I now have a rule which is nearly intractable: I am no longer going to read the introduction to a book. At the very LEAST, I’m waiting until after the book is read by me, before doing so. And ‘d like to explain why.
When picking up a book–and especially a classic–there is something to be said for the experiential side being unsullied. Pure. As free from MSG, trans-fats and GMO’s as possible.
Why? If I’m getting ready to undergo an experience–which is exactly what reading is for me–would I want to appeal to the retrospective descriptions of someone I don’t know, and had nothing to do with the writing of the book, and listen to them say “hey, I’ve already read this, so here’s what you should think about this before you’ve read it yourself.”
So in reality, introductions by self-serving academics are really spoilers masquerading in the skirts of the analytical. Here’s an example: and this involves a spoiler.
Imagine back in the day when The Sixth Sense came out in the theaters, that I set up a booth outside with a sign that said “CINEMATIC ANALYSIS: PASS HERE BEFORE SEEING FILM.” As people came to me, I would wax eloquent in a long, studied dissertation:
“M Night Shyamalan has really outdone himself in both terms metaphorical as well as cinematic. The protagonist, Dr. Malcolm Crowe, is initially-presented as a man of disillusionment, both as a husband as well as a child psychologist. This becomes somewhat offset by young client that appears to”see dead people.” Shyamalan’s very clever shell game with the perceptions of the audience are unmatched in this regard, as we are taken along for a ride we will never forget. But let us not get too wrapped up in the eventual and revelatory discovery that both psychologist, client and others are actually dead themselves, and focus on Shyamalan’s sudden and cathartic revelatory technique–one of retrograde visual analysis; we are treated to a sudden and comparative visual account of every moment in the film where we thought Dr. Crowe had interacted with those in his life, only to discover he was part of an unheard world in the afterlife. We were led to believe that his wife’s contemplative moments of silence we her mourning a failing marriage, when in reality, he was watching her mourn his demise. In reality, this is about relationships and their value, not just the hallmarks of an existential thriller.”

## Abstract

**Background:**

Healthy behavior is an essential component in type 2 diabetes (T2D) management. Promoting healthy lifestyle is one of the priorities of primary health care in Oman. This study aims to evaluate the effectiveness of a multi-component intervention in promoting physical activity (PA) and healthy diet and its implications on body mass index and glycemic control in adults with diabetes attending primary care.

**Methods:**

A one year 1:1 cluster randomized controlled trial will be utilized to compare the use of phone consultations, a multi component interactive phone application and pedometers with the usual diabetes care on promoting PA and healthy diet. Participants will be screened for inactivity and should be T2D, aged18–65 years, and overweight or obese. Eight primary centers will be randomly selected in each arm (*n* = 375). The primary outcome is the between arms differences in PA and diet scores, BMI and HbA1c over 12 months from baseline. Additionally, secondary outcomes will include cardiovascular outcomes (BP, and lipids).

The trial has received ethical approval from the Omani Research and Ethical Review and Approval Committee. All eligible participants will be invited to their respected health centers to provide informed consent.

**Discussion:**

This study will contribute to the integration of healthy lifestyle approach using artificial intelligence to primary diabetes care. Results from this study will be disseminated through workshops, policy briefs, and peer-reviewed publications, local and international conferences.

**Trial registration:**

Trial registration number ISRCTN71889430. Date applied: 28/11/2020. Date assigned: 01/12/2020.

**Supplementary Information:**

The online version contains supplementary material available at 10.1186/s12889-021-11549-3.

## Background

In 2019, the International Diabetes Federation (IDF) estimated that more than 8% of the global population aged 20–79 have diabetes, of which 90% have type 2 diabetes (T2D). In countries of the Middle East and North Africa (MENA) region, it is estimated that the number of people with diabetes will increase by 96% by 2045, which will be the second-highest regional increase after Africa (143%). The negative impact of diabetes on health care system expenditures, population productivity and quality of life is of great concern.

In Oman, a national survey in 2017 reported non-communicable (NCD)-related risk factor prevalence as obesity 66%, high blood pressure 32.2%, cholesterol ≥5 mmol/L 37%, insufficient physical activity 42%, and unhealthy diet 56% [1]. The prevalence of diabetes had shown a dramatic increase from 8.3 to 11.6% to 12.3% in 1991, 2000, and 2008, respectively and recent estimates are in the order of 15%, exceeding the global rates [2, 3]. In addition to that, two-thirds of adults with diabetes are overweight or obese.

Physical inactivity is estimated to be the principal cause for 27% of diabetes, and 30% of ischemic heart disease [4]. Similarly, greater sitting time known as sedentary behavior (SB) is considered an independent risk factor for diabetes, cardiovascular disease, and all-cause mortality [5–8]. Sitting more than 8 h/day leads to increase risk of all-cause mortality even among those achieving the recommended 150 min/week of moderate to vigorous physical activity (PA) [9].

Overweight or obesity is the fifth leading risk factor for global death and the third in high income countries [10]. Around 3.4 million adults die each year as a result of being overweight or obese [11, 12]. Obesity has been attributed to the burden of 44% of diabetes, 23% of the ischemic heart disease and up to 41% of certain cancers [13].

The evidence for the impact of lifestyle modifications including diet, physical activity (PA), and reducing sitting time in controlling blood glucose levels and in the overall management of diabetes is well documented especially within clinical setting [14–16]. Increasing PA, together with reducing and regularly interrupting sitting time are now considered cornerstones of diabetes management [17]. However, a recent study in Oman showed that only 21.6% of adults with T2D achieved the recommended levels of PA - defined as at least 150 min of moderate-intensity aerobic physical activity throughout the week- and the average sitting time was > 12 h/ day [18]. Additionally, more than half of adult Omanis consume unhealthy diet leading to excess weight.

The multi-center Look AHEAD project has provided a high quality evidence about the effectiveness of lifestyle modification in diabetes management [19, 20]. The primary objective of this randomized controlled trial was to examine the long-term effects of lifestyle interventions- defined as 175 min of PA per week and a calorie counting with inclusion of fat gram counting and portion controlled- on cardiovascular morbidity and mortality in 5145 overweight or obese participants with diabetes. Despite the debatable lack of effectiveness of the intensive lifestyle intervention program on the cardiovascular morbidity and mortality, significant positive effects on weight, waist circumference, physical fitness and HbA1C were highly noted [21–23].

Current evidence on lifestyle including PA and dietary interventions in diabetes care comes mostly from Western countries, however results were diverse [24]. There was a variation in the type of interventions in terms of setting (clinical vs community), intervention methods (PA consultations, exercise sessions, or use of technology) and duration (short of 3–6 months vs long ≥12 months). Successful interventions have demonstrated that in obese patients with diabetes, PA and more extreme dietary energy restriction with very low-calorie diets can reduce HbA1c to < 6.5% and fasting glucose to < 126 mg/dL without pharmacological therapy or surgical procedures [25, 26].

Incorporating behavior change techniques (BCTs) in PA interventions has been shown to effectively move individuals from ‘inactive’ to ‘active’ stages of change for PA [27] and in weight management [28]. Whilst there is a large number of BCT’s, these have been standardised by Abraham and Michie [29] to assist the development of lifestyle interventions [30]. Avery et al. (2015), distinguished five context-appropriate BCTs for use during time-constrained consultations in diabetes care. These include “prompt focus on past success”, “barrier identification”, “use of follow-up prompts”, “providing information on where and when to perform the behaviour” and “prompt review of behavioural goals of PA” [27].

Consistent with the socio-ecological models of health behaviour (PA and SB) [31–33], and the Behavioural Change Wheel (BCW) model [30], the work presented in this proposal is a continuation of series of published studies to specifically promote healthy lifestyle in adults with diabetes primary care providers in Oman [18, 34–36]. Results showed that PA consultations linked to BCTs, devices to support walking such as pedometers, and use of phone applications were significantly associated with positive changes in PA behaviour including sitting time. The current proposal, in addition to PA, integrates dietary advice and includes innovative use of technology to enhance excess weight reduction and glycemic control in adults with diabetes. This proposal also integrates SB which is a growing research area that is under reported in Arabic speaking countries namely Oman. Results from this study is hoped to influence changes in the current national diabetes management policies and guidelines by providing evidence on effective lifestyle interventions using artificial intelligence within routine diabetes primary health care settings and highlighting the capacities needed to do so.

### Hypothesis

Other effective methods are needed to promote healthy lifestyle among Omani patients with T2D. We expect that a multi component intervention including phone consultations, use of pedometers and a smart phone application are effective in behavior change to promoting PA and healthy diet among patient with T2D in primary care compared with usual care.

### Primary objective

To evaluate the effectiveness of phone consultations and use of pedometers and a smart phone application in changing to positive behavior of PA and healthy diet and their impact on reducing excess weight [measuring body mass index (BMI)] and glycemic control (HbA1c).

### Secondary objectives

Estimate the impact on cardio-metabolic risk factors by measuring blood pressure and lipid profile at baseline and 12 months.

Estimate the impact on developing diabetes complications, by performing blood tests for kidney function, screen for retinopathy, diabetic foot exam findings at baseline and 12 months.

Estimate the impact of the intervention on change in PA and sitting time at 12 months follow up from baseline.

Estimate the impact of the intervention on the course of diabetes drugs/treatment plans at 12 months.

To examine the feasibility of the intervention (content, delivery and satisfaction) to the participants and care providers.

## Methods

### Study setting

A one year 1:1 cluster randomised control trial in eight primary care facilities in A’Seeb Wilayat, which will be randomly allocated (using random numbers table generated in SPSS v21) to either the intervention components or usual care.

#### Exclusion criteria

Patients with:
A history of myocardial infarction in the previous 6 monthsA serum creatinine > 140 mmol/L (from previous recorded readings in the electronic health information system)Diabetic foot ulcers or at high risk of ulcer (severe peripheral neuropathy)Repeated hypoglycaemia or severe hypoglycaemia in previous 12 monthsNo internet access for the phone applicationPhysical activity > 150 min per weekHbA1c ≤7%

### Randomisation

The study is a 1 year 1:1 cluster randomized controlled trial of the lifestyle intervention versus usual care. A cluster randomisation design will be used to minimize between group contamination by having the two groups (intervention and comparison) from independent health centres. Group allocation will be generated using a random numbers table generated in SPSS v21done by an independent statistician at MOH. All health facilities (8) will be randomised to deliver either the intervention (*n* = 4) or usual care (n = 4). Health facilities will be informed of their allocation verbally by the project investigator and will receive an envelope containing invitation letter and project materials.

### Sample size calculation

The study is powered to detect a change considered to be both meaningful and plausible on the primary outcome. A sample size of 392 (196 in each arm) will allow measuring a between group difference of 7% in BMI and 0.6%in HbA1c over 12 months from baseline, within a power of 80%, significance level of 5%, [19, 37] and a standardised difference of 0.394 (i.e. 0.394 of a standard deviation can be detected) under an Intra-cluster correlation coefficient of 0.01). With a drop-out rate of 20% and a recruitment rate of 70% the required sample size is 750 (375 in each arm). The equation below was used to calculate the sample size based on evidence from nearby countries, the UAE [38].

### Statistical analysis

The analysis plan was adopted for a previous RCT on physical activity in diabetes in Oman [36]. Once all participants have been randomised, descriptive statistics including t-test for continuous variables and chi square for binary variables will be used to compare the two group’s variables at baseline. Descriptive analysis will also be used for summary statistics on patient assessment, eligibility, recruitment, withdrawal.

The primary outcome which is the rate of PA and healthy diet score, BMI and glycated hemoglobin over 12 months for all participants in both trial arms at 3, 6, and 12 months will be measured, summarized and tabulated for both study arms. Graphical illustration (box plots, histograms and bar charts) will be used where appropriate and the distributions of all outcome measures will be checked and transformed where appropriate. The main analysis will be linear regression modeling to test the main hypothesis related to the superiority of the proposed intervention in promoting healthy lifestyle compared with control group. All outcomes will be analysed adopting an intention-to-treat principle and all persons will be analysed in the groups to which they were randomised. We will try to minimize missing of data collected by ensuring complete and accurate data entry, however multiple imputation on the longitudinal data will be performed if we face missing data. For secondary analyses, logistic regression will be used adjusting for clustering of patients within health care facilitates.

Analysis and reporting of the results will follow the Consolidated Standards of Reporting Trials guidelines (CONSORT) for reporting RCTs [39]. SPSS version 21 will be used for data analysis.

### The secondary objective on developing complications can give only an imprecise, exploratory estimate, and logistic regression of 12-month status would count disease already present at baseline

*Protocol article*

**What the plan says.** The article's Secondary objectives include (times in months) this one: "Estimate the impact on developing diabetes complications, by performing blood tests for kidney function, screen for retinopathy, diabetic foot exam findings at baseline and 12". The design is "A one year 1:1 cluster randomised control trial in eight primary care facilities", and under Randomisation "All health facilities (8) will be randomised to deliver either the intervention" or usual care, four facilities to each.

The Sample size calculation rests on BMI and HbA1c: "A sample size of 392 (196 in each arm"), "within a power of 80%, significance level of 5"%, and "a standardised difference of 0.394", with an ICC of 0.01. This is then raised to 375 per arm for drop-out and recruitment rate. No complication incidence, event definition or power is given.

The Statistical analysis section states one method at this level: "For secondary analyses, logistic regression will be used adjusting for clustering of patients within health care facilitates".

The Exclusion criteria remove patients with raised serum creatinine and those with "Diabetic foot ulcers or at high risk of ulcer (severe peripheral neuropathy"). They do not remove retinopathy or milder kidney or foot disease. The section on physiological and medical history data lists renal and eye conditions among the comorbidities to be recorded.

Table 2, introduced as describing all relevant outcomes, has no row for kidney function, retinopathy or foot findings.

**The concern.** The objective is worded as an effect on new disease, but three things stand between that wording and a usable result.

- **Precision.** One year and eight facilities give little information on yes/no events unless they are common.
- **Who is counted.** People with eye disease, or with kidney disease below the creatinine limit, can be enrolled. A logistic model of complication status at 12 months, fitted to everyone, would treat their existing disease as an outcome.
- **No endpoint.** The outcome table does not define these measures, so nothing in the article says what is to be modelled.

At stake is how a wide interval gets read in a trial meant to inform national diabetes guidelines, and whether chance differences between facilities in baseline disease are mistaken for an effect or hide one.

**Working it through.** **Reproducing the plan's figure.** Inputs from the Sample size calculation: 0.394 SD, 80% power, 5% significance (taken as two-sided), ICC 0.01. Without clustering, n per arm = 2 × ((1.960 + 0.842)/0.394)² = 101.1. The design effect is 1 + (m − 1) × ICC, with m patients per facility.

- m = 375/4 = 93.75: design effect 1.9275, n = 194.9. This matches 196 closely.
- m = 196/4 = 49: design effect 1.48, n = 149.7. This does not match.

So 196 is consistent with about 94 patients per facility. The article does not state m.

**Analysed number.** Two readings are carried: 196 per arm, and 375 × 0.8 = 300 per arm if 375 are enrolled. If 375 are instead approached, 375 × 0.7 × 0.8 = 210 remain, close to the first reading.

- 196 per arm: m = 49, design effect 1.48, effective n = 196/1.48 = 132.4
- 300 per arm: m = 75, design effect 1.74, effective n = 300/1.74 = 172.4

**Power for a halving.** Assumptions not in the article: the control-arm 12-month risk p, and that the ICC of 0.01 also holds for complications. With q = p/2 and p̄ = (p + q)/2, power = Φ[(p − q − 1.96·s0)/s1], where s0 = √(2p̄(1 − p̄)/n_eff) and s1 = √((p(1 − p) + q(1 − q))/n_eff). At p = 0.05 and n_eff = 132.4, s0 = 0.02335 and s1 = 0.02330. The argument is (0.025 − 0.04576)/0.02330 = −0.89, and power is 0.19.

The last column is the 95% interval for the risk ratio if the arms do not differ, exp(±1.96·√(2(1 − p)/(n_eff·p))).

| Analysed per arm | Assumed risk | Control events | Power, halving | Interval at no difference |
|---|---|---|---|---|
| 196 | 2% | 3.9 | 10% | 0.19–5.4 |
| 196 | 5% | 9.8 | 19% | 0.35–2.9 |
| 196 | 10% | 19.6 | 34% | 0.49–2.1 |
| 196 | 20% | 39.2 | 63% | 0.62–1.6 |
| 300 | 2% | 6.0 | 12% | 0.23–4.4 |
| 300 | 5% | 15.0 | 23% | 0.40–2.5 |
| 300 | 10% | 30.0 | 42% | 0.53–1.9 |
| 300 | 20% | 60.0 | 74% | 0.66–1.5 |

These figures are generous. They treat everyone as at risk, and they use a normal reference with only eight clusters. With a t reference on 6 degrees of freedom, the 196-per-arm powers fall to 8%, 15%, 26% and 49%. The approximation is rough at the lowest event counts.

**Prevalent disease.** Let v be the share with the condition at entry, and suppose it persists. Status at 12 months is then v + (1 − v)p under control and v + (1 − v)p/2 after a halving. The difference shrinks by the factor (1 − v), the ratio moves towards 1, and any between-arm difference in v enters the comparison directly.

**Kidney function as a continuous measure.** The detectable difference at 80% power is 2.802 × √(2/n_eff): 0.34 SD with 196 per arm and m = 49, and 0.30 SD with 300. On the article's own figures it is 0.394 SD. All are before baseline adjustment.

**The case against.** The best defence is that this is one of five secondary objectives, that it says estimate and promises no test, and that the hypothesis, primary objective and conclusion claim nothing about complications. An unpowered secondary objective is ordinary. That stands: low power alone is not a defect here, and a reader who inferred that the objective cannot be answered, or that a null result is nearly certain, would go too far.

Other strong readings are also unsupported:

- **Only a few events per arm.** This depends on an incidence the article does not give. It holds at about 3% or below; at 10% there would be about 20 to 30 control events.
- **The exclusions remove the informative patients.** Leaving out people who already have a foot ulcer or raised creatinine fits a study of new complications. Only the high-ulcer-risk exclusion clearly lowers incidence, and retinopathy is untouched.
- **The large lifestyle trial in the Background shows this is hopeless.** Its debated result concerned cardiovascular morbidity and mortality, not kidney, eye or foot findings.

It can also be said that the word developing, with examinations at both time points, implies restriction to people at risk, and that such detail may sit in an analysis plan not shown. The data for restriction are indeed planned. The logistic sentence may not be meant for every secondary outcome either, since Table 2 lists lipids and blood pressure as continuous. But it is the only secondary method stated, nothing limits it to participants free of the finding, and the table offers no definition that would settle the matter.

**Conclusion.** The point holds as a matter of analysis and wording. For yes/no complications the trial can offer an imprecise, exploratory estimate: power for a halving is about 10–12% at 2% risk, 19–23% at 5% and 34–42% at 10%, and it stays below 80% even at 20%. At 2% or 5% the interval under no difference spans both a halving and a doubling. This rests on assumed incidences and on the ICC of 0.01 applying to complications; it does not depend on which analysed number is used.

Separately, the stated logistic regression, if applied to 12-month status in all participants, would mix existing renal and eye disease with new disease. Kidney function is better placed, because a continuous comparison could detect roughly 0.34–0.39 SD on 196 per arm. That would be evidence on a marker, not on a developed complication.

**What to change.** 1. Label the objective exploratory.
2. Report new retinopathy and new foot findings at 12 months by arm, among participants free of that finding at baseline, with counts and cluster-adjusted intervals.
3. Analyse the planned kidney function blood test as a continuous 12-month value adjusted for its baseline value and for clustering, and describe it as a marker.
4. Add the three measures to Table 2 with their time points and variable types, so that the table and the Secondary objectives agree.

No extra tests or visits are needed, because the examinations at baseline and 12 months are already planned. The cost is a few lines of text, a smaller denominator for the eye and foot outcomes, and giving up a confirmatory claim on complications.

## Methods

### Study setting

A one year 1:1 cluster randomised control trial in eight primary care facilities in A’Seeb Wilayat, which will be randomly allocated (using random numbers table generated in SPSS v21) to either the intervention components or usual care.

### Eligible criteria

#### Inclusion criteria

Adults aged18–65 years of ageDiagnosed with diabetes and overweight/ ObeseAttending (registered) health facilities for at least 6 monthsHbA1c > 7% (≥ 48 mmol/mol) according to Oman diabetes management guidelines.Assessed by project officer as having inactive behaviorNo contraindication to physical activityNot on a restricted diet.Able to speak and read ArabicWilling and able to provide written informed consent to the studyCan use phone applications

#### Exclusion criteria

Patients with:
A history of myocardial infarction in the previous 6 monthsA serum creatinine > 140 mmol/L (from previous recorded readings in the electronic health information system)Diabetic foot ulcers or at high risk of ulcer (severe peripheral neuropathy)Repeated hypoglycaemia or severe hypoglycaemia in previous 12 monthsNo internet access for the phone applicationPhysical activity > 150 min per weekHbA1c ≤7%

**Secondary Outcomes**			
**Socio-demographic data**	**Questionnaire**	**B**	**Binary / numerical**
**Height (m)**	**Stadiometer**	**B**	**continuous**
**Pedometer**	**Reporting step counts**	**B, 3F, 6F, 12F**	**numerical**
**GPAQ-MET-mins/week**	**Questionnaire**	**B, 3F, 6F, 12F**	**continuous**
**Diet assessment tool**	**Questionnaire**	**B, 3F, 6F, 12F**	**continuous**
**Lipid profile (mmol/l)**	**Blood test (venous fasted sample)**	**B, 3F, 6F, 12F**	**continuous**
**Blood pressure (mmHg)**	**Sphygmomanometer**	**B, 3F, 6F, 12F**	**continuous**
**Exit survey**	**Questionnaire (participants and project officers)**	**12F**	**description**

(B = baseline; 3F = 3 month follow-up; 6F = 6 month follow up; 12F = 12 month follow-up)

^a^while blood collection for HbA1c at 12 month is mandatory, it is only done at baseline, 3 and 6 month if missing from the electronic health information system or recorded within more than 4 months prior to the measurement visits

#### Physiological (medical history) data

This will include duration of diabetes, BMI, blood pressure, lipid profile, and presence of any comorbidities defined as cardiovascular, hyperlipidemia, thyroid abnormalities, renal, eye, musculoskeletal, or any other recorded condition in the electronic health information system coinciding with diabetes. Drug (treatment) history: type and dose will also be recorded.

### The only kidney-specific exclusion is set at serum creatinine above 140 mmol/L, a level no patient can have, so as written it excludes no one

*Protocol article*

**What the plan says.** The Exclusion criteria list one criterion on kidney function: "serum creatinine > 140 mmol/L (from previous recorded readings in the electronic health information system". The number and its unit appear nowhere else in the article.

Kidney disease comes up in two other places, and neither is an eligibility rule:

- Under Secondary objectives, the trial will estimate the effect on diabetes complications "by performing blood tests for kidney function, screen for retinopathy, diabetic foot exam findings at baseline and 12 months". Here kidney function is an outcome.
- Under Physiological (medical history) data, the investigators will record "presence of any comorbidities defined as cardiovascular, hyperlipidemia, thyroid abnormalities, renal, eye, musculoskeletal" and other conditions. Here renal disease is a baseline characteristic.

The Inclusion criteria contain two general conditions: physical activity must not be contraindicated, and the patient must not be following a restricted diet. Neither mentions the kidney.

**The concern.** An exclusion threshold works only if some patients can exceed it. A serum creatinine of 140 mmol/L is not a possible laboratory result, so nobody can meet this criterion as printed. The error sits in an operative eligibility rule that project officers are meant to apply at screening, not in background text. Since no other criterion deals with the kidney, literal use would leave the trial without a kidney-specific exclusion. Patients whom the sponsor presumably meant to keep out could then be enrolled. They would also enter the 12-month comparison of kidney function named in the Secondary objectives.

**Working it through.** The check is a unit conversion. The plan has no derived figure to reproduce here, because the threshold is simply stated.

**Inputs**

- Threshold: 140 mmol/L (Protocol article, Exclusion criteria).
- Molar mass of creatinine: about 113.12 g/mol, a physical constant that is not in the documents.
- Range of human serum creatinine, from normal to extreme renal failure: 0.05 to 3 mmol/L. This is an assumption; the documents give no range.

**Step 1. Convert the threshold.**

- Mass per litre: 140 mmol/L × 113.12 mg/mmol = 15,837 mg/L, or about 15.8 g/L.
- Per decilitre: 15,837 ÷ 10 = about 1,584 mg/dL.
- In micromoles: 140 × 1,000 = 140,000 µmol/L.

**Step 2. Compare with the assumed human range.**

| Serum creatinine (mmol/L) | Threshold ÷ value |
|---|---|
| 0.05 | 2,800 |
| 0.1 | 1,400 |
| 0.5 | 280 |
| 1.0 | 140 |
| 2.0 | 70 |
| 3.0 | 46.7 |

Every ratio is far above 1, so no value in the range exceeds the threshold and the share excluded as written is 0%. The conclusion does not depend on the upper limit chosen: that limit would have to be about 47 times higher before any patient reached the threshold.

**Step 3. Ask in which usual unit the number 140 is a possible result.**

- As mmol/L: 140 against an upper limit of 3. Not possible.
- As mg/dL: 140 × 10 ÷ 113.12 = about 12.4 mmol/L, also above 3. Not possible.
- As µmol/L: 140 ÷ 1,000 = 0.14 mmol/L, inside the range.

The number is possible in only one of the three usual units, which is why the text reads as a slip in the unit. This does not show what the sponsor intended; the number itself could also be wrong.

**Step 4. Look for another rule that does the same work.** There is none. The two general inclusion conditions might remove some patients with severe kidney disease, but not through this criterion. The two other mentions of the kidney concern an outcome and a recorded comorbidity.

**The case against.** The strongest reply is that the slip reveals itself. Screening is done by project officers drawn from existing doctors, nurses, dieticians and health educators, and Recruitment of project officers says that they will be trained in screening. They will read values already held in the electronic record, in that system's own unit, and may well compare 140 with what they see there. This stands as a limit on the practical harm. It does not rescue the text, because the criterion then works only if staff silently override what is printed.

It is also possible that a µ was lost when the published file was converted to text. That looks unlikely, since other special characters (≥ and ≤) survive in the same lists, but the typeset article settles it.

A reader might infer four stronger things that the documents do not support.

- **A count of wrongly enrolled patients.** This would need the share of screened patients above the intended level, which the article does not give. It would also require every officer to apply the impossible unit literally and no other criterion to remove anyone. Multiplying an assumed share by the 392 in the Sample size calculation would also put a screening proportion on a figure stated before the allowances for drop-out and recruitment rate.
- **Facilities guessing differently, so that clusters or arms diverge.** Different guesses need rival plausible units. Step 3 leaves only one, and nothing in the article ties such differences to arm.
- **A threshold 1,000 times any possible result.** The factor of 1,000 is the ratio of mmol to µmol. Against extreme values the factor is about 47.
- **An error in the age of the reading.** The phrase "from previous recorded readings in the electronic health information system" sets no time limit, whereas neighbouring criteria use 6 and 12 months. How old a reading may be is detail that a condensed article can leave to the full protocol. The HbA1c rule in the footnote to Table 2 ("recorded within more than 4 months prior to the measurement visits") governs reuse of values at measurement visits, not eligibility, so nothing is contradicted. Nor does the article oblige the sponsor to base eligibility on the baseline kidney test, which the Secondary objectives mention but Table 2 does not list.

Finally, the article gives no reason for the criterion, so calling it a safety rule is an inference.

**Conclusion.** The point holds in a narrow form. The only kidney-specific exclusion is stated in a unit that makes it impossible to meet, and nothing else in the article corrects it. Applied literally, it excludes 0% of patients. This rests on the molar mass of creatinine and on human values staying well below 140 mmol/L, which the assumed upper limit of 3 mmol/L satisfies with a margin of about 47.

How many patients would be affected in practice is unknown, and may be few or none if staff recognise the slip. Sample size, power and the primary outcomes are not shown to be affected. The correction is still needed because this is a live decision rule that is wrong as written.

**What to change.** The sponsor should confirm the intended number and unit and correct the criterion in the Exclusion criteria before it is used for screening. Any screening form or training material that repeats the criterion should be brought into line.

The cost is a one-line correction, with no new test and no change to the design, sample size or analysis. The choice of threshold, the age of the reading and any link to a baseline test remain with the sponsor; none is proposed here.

And that would be it. I just ruined one of the greatest cinematic grassy-knoll shots ever delivered by a director–all in the name of erudition and illumination.
The lone exceptions might be where an author will write one themselves, or update one that they feel antiquated, such as Elie Weisel did in his book Night, which chronicled his time in the Auschwitz death camp. But even then, I get a little suspicious. George Lucas has proven to me that even the originator cannot always be trusted to handle their own material deftly–especially if the temptation to “fix was isn’t broken” is a part of their composite. Tousel-headed George has fooled around with his Star Wars series so much, that, quite frankly, I’m not sure I even like him anymore.
I don’t need some screening academic to warn me that the word “nigger” might show up in Huckleberry Finn. I furthermore don’t need to be headed off at the rhetorical turnpike over it. I can handle it. It was academics that banned the book in the first place. It was perfectly smart people that couldn’t understand that Huck Finn is one of the greatest literary indictments against racism–and instead metastasized into a canal of overeducated nitwits that thought you and I might read the book and start lynching our black friends.
Point being is, I’d rather struggle with concepts presented and work them out, not have them handed to me by someone who’s “already been there.”
C.S. Lewis once said that the primary purpose of education was “not to cut down trees, but to irrigate deserts.” The obsession with “weighing in” on keys texts, in my opinion, accomplishes the prior.